Continental C-125-2 Horizontally-opposed Engine

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Detroit’s Continental Motors was the world’s largest manufacturer of automotive engines during the 1920s. In 1925, it bought patent rights to the Burt McCollum mono-sleeve valve, but could not successfully apply it in an aircraft engine. Returning to poppet valves, the A-70 radial of 1928 was the company’s successful contribution to the post-World War I aircraft engine market. However, Continental only became an industry leader with the horizontally opposed type; the first being the A-40 of 1931.

Installed in the Piper J-3 cub airframe, a 1939 refined version of Continental’s A-65 horizontally opposed engine promoted great growth of sport aviation by providing a dependable, inexpensive airplane with adequate performance and sufficient production to support good service facilities at almost any airport.

Introduced following World War II with a series of larger horizontally opposed engines, the C-125 was in production from 1945 to 1952. This C-125 artifact powered a Globe Swift GC-1B small general aviation aircraft.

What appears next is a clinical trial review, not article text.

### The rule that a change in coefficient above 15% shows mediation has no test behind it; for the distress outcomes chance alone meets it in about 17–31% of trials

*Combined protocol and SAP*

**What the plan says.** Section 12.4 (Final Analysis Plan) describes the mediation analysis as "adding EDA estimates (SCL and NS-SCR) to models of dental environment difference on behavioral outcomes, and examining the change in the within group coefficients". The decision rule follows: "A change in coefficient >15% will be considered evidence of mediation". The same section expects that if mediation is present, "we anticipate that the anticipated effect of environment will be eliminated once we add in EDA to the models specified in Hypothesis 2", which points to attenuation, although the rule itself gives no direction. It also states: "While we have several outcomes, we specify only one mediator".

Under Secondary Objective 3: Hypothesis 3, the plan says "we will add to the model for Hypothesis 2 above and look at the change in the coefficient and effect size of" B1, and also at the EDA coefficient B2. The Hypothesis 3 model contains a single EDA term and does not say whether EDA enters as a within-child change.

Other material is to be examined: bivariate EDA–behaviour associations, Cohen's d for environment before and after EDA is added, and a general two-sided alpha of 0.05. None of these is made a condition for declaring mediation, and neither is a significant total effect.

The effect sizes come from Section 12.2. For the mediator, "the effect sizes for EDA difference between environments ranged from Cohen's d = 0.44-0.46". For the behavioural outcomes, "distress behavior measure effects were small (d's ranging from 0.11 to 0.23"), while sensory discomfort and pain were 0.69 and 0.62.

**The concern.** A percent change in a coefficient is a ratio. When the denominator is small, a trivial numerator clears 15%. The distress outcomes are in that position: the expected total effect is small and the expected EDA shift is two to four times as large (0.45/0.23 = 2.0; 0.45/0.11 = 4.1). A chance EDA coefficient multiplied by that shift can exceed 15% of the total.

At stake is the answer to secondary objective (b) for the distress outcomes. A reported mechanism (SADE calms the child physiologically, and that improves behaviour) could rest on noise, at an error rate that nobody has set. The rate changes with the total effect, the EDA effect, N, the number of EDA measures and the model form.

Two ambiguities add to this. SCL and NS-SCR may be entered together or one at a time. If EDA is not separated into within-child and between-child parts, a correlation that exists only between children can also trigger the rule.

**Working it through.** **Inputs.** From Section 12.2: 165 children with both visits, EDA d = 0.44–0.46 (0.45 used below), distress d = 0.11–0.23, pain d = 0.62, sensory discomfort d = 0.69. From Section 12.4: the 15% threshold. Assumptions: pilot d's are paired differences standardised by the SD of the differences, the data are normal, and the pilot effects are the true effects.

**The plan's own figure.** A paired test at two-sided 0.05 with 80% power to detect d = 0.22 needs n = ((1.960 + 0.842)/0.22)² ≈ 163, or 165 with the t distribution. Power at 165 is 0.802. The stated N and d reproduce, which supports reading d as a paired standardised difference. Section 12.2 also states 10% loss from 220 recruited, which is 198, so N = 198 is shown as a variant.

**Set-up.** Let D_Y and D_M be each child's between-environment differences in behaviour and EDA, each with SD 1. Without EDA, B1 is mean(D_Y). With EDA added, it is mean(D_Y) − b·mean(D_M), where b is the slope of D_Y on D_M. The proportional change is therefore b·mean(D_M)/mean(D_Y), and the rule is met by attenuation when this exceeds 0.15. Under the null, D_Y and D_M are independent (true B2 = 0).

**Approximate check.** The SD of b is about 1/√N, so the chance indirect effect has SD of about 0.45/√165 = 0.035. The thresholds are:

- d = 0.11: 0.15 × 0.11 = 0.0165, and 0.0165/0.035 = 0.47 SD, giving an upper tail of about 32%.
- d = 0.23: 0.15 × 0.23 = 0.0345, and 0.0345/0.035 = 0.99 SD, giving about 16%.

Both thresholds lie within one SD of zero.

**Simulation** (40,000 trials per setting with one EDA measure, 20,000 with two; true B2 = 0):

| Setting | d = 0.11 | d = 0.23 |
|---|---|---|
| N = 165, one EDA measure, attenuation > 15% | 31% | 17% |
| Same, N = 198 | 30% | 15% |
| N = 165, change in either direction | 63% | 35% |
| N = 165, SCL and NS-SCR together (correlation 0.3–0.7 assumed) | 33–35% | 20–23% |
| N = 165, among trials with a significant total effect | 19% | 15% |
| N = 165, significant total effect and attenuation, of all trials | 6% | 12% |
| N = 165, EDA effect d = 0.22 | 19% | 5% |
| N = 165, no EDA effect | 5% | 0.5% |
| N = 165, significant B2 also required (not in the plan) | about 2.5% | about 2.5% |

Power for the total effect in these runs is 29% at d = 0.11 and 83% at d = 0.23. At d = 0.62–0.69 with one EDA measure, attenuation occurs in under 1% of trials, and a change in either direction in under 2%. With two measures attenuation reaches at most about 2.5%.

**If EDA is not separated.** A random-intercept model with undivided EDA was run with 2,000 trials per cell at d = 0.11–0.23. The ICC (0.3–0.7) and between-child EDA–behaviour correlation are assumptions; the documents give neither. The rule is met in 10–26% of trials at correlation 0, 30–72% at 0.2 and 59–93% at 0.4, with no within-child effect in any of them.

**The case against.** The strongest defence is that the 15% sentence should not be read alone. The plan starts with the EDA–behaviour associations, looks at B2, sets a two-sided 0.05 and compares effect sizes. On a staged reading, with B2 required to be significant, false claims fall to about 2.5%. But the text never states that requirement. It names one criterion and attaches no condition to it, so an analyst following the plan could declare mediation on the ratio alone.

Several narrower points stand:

Gift of Michael H. Bednarek, Swift Museum Foundation, Inc., G. Porter Houston, and Robert H. Padgett

Physical Description:
Weight (dry): 116.6 kg (257 lb)

Country of Origin
United States of America

Manufacturer
Continental, Inc.

Date
1946

Location
National Air and Space Museum, Washington, DC
Exhibition
How Things Fly

Type
PROPULSION-Reciprocating & Rotary

Materials
Metal
Dimensions
Length 101.3 cm (39.875 in.), Width 80 cm (31.5 in.), Height 67.9 cm (26.75 in.)

Detroit’s Continental Motors was the world’s largest manufacturer of automotive engines during the 1920s. In 1925, it bought patent rights to the Burt McCollum mono-sleeve valve, but could not successfully apply it in an aircraft engine. Returning to poppet valves, the A-70 radial of 1928 was the company’s successful contribution to the post-World War I aircraft engine market. However, Continental only became an industry leader with the horizontally opposed type; the first being the A-40 of 1931.

Installed in the Piper J-3 cub airframe, a 1939 refined version of Continental’s A-65 horizontally opposed engine promoted great growth of sport aviation by providing a dependable, inexpensive airplane with adequate performance and sufficient production to support good service facilities at almost any airport.

Introduced following World War II with a series of larger horizontally opposed engines, the C-125 was in production from 1945 to 1952. This C-125 artifact powered a Globe Swift GC-1B small general aviation aircraft.

Gift of Michael H. Bednarek, Swift Museum Foundation, Inc., G. Porter Houston, and Robert H. Padgett

Physical Description:
Weight (dry): 116.6 kg (257 lb)

Country of Origin
United States of America

Manufacturer
Continental, Inc.

Date
1946

Location
National Air and Space Museum, Washington, DC
Exhibition
How Things Fly

Type
PROPULSION-Reciprocating & Rotary

Materials
Metal
Dimensions
Length 101.3 cm (39.875 in.), Width 80 cm (31.5 in.), Height 67.9 cm (26.75 in.)

ID: A19930085000